Penn State Behavioral Threat Management Team strives to keep community safe

For the CDTJanuary 2, 2014 

  • TEAM MEMBERS

    •  Chairman Steve Shelow, assistant vice president for police and public safety;

    •  Joe Puzycki, assistant vice president for student affairs;

    •  Diane Andrews, senior director of residence life;

    •  Rebecca Bywater, manager of threat assessment and community education with university police;

    •  Yvonne Gaudelius, associate dean for undergraduate education;

    •  Dennis Heitzmann, senior director of the Center for Counseling and Psychological Services;

    •  Ken Lehrman, vice provost for affirmative action;

    •  Bob Maney, senior director of employee relations;

    •  Amy McCall, associate general counsel;

    •  Danny Shaha, senior director of the Office of Student Conduct;

    •  Lisa Squire, a senior director in the Office of the Vice President for Commonwealth Campuses; and

    •  Regina Vasilatos-Younken, senior associate dean for the Graduate School.

— The Dec. 14 anniversary of the Newtown, Conn., elementary school shootings and deadly incidents such as the September shootings at the Washington Navy Yard have put a spotlight on Penn State’s Behavioral Threat Management Team.

Composed of 12 University Park staff and faculty members, the team serves as a connection between an observer and someone that person suspects might cause harm. It encourages people to report suspicious behavior even if it turns out to be a mistake.

“We’re trying to avoid people saying, ‘I always had that feeling,’ ” said Rebecca Bywater, manager of threat assessment and community education with university police. “We give the opportunity to report and make sure we can intervene.”

The team meets weekly to discuss cases. Each case is different, so there is no set length of time the team spends on one individual, Bywater said.

The team also has trained members of various departments on campus.

A 2011 report in a University Risk Management and Insurance Association journal called for the creation of threat assessment and management teams on campuses in the wake of the 2007 shooting deaths at Virginia Tech.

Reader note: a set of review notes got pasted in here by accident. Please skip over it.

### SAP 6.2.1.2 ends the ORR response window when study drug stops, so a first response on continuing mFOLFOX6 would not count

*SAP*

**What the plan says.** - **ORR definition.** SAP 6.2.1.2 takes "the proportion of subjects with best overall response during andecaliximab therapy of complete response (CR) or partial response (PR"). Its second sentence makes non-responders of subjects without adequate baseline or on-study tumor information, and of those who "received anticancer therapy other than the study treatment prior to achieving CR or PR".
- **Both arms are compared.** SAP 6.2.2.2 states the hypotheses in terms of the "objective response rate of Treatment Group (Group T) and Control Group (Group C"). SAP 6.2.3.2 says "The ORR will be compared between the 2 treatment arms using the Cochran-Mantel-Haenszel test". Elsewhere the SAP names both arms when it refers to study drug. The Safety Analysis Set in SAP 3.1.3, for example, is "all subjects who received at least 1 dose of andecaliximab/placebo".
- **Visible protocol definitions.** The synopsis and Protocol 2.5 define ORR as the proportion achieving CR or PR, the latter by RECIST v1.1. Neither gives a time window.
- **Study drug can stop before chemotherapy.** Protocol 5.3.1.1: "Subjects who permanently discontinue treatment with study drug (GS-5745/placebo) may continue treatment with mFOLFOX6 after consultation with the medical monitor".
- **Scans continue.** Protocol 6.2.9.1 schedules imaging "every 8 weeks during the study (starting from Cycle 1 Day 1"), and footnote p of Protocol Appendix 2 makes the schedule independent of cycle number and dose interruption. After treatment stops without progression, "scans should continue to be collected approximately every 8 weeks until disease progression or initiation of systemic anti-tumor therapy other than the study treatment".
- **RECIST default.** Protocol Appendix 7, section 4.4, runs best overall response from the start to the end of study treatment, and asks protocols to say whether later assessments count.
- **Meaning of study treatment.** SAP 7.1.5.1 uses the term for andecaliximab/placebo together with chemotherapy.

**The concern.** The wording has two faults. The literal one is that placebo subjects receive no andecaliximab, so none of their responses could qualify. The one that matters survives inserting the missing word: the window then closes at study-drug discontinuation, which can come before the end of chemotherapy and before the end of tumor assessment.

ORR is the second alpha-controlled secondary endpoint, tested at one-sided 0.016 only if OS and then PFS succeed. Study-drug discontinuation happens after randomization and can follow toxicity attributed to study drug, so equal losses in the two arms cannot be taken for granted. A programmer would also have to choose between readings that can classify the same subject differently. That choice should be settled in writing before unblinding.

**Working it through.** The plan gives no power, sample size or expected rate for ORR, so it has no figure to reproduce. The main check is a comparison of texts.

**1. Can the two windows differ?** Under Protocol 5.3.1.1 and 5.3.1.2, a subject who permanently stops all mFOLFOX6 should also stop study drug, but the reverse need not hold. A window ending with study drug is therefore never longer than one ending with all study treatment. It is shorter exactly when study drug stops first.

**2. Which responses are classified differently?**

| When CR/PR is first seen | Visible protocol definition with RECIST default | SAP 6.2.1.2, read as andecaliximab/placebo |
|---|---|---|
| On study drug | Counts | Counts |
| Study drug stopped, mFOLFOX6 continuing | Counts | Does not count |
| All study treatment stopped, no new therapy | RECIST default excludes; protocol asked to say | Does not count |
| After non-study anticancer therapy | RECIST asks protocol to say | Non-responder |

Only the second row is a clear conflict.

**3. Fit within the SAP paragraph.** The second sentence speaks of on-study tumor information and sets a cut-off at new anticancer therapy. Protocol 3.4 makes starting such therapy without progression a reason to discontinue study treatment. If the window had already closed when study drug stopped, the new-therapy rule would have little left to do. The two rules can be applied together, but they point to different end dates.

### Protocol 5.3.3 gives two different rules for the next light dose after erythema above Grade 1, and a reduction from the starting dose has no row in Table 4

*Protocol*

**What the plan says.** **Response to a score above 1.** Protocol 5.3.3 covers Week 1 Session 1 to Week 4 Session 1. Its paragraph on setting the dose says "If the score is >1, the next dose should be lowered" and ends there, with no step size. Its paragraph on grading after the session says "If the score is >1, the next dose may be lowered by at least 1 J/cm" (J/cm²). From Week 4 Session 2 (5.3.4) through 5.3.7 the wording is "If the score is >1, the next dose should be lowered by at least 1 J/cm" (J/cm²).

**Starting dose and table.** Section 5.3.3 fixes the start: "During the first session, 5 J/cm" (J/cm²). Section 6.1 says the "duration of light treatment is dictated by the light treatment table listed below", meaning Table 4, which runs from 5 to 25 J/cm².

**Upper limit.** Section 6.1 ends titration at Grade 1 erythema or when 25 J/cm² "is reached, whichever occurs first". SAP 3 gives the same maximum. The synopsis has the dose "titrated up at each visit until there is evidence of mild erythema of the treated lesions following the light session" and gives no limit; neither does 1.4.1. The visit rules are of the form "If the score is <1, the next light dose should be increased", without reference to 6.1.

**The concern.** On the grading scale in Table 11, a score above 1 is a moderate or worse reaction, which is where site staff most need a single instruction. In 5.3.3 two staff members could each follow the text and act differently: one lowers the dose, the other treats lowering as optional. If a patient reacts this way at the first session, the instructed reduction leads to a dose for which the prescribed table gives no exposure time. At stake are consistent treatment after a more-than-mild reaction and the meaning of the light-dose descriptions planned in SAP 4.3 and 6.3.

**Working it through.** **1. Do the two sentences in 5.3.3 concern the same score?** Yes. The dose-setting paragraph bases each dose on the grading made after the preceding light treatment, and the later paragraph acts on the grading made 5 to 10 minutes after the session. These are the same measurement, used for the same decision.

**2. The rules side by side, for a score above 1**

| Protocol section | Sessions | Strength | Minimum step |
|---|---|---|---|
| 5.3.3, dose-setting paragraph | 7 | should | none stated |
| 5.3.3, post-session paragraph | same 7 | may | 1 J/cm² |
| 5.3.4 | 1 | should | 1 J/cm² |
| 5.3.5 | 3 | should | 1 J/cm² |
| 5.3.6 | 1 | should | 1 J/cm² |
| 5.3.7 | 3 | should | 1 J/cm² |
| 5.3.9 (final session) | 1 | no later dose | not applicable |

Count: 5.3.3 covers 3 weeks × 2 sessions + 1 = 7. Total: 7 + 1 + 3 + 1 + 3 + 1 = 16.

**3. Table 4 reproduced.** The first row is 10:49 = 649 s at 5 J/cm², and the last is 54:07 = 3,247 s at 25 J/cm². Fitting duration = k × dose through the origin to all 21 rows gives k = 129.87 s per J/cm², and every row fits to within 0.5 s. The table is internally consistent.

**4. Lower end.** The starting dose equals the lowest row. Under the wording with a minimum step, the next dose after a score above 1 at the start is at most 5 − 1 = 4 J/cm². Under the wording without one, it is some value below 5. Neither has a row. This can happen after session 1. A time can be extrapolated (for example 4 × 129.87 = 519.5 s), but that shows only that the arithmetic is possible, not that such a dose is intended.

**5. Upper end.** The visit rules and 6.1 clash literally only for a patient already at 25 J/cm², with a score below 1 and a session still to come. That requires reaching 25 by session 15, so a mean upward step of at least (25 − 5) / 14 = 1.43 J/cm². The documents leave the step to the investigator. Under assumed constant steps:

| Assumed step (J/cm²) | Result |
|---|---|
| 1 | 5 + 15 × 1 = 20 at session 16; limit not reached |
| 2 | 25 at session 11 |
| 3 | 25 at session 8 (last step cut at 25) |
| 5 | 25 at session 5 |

The report described how a team works: It begins by screening an initial report, followed by a full threat assessment inquiry. It evaluates the person or situation to determine if there is a threat of violence or self-harm, then develops and carries out a plan to intervene and minimize the threat. It closes and documents the case once the person no longer appears to pose a threat.

Many universities have the option of creating a threat assessment team, but some states, including Virginia and Illinois, require them, according to a Dec. 12 New York Times report.

Although Pennsylvania does not require them, Bywater said Penn State determined it would be safer to have teams at University Park and the commonwealth campuses.

However, having a threat assessment team does not mean that everyone is aware of it.

To encourage people to report strange behavior — the team’s website lists behaviors including suicidal thoughts, rebellion against authority and violent fantasies — it has distributed folders, posters and wallet cards, and has made class presentations for the past three years.

The team also works closely with anyone who is seen as a threat to him or herself or to the community. As the team investigates, it makes sure the person receives counseling, Bywater said.

Being reported or considered a threat does not mean a person is in trouble with police or the Penn State administration.

The team’s priority is to make sure the individual is OK, Bywater said. If the individual is a student, the team checks with the person’s professors to inform them about the situation and provides the person with the services they need.

Bywater said the team hopes to encourage such individuals to think differently and be healthy, and wants to get the person on track and headed toward a successful career.

Amy Ross is a Penn State journalism student.

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